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Majdanek Muzeum: Reflections on Touring a Concentration Camp

Majdanek concentration camp

Majdanek concentration camp

In Lublin, I take bus #156 four kilometers out of the city center to visit the Majdanek Muzeum.

Concentration Camp. Prison. Death Camp.

Unlike Birkenau hidden in a rural field, or Auschwitz tucked behind a small town, the barbed wire of Majdanek runs along the main road.

I can see small clusters of homes less than 100 meters from camp buildings. Not to mention a panoramic view of downtown Lublin.

Majdanek was one of the largest prisons and is laid out in the eerie rows of rectangular wooden barracks.

I start the tourist route entering the men's bathhouse — a building where men were both cleansed and exterminated.

I read the sign in the first room and gasp at the grid of showerheads above me.

I quickly move on to the next room before being trampled by the horde of naked emancipated men feeling the concave where their stomachs used to be.

Knowing exactly how many spoonfuls of soup are necessary for survival.

A peek into the next room isn't much better. Shelves of empty Zyklon B canisters. The poison of the masses.

Saving the worst for last is the room where people were locked, and Zyklon B was dispensed. With an attached small closet with a square peephole to witness the murder.

“Sick…” I mutter aloud in disgust and rush to exit the building.

After only these three rooms, I am unsure I want to visit the rest of the camp.

See also: How to Travel Poland on a Budget

Majdanek Muzeum

Majdanek Muzeum

I sigh and realize that I must not be overtaken by ignorance. I walk along the stone road into the camp.

I remember reading in a museum back in Krakow, that at some of the camps, the gravel paths were crushed tombstones uprooted from Jewish cemeteries.

I pick up several of the stones at my feet. A couple could be fragments from the granite grave markers I have seen.

Closing my eyes, I take a deep breath and move to the grass.

One of the buildings has its door opened forebodingly. With hesitant steps, I peek inside. Shoes. Hundreds. Perhaps thousands of shoes.

Tall metal crates with men's, women's, and children's footwear line the sides and run through the middle of the long building.

I can't bring myself to enter this building; to get lost in the infinity of history's hostage remains.

I finally made it to the back of the prison, to the crematorium.

The name gives a more positive connotation that should be allotted to a structure not of death but of annihilation.

It was with great trepidation that I finally entered the open doorway, braving my imagination of being trapped in a horrific nightmare.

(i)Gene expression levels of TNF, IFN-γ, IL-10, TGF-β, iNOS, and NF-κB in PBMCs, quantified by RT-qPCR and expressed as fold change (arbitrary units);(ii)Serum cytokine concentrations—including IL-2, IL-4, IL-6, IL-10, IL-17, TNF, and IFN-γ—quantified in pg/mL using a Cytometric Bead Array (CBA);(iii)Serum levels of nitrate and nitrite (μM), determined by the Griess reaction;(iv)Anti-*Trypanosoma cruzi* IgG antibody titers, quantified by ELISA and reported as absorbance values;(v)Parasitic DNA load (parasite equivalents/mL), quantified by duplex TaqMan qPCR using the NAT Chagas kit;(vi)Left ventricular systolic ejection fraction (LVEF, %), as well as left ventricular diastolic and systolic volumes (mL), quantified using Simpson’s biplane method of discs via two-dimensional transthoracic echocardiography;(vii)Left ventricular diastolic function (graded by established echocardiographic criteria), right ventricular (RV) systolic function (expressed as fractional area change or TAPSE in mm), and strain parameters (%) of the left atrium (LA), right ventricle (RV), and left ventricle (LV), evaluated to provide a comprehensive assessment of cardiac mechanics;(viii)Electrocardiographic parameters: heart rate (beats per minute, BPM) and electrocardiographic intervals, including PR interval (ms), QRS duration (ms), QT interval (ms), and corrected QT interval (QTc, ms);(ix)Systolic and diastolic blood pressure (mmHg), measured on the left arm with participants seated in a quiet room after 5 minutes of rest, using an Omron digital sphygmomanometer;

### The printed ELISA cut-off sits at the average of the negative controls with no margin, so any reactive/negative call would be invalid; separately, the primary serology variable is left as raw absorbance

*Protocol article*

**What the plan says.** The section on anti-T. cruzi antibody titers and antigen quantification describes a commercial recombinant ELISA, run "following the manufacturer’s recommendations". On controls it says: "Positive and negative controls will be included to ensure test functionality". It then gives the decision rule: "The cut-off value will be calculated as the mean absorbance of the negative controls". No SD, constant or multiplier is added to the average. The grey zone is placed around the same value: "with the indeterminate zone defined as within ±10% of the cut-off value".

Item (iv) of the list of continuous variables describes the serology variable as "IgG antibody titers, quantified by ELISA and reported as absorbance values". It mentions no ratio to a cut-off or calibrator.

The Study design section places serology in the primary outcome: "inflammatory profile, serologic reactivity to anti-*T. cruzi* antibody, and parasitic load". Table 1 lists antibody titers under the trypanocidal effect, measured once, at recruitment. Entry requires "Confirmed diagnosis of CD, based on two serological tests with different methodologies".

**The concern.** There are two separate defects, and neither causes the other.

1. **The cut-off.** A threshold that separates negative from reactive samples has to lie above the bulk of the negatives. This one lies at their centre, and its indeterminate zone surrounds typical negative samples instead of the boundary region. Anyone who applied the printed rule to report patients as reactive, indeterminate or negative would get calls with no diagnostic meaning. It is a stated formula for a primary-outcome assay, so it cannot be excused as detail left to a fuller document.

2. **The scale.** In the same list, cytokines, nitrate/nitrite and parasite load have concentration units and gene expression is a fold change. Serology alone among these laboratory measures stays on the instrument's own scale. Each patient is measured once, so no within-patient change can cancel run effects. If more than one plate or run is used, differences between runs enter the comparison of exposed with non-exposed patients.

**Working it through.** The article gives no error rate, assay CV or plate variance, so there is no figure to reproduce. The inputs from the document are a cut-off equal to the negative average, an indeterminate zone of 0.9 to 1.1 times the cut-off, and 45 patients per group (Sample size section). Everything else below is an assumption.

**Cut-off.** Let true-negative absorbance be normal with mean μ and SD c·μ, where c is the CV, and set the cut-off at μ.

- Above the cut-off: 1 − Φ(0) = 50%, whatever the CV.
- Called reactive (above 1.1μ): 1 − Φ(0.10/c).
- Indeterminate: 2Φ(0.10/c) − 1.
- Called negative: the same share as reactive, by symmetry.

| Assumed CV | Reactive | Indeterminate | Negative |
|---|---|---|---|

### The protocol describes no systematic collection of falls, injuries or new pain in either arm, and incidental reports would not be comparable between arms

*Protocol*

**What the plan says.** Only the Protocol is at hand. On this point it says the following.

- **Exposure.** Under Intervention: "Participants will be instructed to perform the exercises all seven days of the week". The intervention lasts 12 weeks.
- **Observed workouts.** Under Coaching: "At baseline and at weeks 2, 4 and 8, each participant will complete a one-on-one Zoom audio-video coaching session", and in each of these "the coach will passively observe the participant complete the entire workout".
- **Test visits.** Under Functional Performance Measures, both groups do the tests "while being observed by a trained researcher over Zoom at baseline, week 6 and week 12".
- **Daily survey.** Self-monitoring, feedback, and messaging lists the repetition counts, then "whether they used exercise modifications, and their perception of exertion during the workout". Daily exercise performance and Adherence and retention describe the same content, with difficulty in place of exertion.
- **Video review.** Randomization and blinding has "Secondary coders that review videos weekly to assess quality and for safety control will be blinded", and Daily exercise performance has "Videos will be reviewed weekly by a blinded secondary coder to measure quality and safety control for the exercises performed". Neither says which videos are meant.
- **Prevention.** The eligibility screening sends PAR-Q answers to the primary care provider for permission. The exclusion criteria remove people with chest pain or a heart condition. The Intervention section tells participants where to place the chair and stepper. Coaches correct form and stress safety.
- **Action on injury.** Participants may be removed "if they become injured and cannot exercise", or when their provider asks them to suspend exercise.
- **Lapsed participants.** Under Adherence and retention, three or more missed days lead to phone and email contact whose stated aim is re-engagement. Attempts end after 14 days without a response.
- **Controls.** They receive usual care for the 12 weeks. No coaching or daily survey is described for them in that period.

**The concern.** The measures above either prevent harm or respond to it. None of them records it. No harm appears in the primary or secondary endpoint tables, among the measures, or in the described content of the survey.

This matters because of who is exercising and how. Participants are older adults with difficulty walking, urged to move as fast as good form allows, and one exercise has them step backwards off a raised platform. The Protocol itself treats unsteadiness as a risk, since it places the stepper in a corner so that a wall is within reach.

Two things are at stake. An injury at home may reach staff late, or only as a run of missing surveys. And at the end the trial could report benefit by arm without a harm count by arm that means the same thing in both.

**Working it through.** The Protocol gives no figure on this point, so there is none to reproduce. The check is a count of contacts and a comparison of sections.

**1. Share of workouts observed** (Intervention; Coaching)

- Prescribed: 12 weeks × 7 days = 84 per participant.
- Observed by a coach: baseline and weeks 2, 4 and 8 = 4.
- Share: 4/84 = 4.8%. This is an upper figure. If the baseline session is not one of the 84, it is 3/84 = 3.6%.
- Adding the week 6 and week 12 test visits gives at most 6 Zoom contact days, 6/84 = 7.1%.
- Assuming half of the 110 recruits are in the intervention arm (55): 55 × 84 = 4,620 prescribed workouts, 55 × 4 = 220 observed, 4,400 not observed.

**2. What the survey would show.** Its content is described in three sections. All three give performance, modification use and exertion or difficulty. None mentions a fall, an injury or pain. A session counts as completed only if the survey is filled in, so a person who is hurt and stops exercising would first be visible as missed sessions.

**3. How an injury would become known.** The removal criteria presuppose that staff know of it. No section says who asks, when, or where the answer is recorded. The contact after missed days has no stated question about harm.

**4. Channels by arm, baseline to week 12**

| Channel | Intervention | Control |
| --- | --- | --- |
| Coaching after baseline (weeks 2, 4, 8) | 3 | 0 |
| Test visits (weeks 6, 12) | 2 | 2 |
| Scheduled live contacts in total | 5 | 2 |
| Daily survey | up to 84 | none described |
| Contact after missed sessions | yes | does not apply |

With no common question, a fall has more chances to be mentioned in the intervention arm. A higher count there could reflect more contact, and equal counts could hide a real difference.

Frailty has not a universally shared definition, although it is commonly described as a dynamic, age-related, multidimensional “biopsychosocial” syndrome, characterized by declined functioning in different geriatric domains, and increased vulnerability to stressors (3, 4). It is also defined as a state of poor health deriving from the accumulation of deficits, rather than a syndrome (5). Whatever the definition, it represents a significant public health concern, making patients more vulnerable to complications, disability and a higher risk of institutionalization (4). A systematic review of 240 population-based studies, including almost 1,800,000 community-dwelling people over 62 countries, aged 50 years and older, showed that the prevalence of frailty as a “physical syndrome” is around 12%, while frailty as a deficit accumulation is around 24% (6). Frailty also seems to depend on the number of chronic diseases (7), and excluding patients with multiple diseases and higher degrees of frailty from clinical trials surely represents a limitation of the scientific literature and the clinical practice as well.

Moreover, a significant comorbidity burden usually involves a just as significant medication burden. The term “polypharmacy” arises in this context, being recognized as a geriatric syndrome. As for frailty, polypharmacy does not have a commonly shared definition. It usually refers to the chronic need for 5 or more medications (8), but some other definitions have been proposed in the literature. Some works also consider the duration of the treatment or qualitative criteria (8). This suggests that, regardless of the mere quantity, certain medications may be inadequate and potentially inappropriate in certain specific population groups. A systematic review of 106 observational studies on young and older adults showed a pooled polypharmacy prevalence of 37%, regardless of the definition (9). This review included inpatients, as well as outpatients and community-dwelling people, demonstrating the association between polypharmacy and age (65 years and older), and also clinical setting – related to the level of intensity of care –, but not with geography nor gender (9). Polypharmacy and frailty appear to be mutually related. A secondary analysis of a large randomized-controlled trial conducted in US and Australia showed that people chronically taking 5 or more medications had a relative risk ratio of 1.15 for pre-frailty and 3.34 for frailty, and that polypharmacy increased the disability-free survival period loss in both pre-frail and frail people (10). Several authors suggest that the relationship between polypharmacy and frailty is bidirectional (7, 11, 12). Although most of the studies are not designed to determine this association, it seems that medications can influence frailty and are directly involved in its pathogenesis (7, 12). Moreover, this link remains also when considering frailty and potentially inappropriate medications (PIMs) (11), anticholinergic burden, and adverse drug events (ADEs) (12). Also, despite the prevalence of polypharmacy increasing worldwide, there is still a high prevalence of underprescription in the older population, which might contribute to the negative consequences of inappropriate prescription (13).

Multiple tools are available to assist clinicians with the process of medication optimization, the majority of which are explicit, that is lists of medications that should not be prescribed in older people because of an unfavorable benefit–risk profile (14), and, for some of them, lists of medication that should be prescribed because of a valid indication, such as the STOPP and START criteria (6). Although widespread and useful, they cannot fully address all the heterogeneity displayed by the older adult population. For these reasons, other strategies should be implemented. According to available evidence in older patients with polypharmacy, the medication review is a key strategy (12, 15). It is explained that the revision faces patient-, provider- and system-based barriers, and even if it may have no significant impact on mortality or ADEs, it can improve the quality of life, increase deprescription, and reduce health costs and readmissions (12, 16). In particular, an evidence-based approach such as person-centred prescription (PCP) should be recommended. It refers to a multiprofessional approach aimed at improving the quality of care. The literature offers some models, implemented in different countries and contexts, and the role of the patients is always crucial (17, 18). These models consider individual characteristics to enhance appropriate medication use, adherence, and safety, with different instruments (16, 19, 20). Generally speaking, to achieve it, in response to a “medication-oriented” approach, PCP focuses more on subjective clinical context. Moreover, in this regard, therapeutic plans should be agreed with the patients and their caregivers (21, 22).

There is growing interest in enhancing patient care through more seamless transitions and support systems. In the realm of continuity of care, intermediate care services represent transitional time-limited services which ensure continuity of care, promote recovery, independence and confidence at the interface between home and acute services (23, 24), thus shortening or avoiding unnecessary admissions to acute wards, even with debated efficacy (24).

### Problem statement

My shadow followed me through two empty rooms until reaching the back room.

Unlike the other prison buildings I entered, only my lone footsteps echoed on the cement floor.

I didn't hear despairing moans, cries of pain, or even soft, sad sobbing.

My breathing seemed out of place in this black hole of an existence.

Majdanek crematorium

Crematorium

It wasn't the brick ovens that arrested my attention. Red brick with iron castings, resembling an old-fashioned country home furnace or a 19th-century bakery.

It was the metal stretchers sticking out of the openings. The same likeness of hospital stretchers used to carry ill human beings down an infirmary corridor.

This is not a cozy cottage, a bakery, or a hospital. The intersection of images suddenly shocked.

My whole body started quivering as I read the short signposting to my left.

The heat from these ovens was used to heat the water used in the prison showers.

The ashes were mixed in with the fertilizer that prisoners used during their forced farm labor.

I glanced back at exhibit 1. This is not a replica or a reconstruction. These bricks are smeared with the black smoke of singed human flesh.

Next was the mausoleum. I walked up the steps and peered under the large dome.

I looked up and down the 5-meter tall pile of grey ash. There was another visitor to my right — human ash.

Our eyes met and shared a brief, tight-lipped grimace. Any words would seem awkward or rude.

The passing exchange was enough to communicate: This was real. This is real.

On my way out of the camp, I looked over at the black crows like vultures encircling and swooping through the expanse of field.

“How do they know” I wondered, “that death oozes from this earth?”

They must share my empty expired sensations.

I wanted to tell them, “You are only looking for ghosts.”

Suffocating in the crowd of ghosts among us.

____

All photos courtesy of Barak Broitman, Pixabay.

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